1980 Volume 49 Issue 2 Pages 251-259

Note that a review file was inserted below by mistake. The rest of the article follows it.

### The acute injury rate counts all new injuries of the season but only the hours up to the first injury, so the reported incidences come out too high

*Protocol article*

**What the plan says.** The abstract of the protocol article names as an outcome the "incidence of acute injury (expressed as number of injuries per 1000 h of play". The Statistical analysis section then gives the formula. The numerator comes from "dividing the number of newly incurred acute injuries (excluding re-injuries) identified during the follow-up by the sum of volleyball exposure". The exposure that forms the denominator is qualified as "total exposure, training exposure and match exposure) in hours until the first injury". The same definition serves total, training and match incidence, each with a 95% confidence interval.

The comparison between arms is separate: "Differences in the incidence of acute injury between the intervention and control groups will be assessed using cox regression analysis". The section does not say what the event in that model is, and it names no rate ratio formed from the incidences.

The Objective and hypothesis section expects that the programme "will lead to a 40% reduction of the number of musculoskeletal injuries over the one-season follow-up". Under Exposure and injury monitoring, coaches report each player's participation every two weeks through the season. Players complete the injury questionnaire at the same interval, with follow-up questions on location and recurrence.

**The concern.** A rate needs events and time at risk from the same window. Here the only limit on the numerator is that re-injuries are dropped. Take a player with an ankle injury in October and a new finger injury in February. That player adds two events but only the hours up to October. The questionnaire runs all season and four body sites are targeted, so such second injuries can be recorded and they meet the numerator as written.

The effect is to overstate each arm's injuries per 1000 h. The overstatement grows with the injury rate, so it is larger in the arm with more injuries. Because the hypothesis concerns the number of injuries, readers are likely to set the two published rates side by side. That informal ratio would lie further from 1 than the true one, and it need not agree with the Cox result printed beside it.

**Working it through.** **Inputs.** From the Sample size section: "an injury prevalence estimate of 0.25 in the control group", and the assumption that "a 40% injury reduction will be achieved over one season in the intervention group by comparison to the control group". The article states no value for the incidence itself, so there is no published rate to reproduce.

Uncolored detached- and intact-petals of floribunda rose ′Ehigasa′ were subjected to various light treatments. In vitro culture of the detached petals, sucrose concentration of 10 to 20% in medium was favorable to anthocyanin formation. The petals remained colorless in darkness and under irradiation of light excluding UV. Anthocyanins were produced by the irradiation with UV region below 330nm and were increased with increases in duration and intensity of UV irradiation. When the total amount of UV radiant energy was equal, UV irradiation of long duration at low intensity produced considerably more anthocyanins than that of short duration at high intensity. Irradiation with visible light before or along with UV markedly stimulated anthocyanin formation as compared to UV irradiation alone. Furthermore, increased intensity of visible light along with UV irradiation enhanced anthocyanin formation. In the intact petals, UV irradiation in the daytime was more effective for anthocyanin formation than that in the nighttime.